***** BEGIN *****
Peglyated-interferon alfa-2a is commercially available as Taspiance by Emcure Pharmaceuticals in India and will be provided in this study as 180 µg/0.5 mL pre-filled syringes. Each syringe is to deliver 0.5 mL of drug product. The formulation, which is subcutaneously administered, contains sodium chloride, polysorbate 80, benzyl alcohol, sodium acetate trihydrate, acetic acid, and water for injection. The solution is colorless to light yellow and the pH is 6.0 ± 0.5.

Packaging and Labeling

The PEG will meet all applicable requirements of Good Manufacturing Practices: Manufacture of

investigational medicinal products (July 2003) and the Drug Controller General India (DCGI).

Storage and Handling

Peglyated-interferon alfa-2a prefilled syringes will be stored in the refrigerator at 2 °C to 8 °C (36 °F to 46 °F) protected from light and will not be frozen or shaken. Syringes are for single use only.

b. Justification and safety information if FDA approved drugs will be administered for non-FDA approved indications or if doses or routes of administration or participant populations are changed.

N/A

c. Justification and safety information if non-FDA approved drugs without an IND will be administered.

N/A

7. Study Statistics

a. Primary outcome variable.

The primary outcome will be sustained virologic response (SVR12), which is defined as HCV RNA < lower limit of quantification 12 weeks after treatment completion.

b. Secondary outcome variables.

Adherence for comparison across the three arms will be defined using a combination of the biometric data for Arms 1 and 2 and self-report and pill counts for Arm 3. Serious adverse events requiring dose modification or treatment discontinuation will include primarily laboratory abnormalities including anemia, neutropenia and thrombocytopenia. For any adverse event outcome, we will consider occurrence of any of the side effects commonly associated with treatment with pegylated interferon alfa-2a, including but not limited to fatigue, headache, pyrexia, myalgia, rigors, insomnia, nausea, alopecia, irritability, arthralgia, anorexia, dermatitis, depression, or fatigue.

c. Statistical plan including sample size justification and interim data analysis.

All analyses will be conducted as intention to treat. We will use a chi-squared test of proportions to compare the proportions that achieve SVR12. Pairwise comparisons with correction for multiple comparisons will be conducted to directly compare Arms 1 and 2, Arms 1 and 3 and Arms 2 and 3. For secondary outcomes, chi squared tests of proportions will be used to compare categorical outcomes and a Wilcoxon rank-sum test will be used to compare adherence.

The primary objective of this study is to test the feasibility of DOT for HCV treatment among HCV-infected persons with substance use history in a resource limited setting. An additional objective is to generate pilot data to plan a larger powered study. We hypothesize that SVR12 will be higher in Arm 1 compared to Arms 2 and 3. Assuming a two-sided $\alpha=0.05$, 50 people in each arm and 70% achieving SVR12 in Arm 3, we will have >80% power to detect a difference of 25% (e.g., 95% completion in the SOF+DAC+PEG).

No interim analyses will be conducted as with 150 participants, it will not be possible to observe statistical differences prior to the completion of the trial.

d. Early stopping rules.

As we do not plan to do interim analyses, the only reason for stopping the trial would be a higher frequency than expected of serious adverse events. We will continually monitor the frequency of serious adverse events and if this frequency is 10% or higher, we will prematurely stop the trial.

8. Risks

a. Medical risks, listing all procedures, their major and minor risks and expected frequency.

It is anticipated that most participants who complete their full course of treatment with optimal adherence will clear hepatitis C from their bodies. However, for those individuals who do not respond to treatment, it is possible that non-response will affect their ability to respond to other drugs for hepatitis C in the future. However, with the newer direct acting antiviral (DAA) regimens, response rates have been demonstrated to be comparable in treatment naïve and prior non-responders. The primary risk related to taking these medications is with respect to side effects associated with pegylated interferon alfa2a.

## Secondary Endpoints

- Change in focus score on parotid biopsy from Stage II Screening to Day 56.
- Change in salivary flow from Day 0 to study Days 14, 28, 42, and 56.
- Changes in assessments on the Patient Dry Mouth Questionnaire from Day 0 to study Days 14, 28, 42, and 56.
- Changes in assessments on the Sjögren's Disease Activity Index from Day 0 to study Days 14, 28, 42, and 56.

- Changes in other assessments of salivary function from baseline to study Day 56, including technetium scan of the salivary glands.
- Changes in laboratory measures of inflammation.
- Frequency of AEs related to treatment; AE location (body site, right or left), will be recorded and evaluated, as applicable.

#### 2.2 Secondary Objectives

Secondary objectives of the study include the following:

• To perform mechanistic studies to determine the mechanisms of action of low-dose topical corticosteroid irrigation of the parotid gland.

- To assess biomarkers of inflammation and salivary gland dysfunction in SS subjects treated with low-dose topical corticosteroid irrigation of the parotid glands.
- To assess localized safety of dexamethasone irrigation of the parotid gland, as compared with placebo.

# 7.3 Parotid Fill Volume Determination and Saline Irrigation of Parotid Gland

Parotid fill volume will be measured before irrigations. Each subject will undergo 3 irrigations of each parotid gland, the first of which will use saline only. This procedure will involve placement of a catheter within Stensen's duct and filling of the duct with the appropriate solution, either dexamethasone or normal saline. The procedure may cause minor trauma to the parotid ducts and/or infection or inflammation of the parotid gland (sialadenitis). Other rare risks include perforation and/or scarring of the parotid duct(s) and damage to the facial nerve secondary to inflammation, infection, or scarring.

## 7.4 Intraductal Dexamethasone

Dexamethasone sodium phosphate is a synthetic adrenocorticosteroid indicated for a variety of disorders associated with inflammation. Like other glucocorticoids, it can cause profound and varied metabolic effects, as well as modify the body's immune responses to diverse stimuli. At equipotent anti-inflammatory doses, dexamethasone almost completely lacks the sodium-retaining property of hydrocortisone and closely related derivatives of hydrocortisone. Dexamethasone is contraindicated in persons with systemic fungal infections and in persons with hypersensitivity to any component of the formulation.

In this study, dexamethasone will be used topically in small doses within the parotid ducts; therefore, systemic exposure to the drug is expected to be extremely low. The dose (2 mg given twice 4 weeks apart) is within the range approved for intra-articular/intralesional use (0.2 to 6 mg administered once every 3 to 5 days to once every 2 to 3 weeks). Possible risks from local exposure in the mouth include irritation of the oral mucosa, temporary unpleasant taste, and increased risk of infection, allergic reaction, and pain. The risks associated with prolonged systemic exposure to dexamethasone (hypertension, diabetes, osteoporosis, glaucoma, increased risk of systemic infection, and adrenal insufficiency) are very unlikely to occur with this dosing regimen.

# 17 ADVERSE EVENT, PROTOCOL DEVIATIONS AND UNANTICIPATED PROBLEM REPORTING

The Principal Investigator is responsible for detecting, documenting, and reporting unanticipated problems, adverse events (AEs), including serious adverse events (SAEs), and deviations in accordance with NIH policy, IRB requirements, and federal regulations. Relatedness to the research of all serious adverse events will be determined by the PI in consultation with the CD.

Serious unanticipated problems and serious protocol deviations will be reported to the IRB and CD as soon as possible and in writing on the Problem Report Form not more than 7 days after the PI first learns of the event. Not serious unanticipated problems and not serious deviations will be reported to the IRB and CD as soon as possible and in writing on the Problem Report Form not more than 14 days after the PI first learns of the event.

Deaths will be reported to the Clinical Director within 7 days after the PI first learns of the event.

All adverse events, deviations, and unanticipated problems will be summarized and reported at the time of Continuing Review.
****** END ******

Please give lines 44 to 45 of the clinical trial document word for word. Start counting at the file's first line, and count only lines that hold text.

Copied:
The Principal Investigator is responsible for detecting, documenting, and reporting unanticipated problems, adverse events (AEs), including serious adverse events (SAEs), and deviations in accordance with NIH policy, IRB requirements, and federal regulations. Relatedness to the research of all serious adverse events will be determined by the PI in consultation with the CD.

Serious unanticipated problems and serious protocol deviations will be reported to the IRB and CD as soon as possible and in writing on the Problem Report Form not more than 7 days after the PI first learns of the event. Not serious unanticipated problems and not serious deviations will be reported to the IRB and CD as soon as possible and in writing on the Problem Report Form not more than 14 days after the PI first learns of the event.